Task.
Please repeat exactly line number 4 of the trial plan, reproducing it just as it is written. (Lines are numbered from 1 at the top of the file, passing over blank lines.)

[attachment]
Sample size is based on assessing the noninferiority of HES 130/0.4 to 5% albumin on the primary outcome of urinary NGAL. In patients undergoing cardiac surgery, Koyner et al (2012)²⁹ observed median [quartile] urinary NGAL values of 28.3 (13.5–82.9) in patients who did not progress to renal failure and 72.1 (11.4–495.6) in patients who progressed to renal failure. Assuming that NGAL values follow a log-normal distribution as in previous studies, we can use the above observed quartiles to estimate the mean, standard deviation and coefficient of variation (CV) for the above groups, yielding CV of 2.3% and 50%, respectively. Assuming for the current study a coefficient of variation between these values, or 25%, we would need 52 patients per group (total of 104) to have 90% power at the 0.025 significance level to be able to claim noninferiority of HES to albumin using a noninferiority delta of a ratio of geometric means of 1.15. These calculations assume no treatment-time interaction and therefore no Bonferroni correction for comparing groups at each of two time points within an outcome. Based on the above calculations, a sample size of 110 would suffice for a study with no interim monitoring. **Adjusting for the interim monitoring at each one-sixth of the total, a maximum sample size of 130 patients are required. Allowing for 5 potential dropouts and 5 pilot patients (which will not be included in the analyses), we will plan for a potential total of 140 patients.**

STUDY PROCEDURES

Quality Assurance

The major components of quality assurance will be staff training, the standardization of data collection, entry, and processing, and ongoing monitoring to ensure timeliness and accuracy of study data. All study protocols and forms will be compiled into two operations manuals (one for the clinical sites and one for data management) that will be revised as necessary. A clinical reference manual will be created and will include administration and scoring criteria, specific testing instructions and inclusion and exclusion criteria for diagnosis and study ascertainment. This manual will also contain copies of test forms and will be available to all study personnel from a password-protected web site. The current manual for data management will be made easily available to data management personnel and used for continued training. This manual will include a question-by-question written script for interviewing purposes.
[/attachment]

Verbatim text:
The major components of quality assurance will be staff training, the standardization of data collection, entry, and processing, and ongoing monitoring to ensure timeliness and accuracy of study data. All study protocols and forms will be compiled into two operations manuals (one for the clinical sites and one for data management) that will be revised as necessary. A clinical reference manual will be created and will include administration and scoring criteria, specific testing instructions and inclusion and exclusion criteria for diagnosis and study ascertainment. This manual will also contain copies of test forms and will be available to all study personnel from a password-protected web site. The current manual for data management will be made easily available to data management personnel and used for continued training. This manual will include a question-by-question written script for interviewing purposes.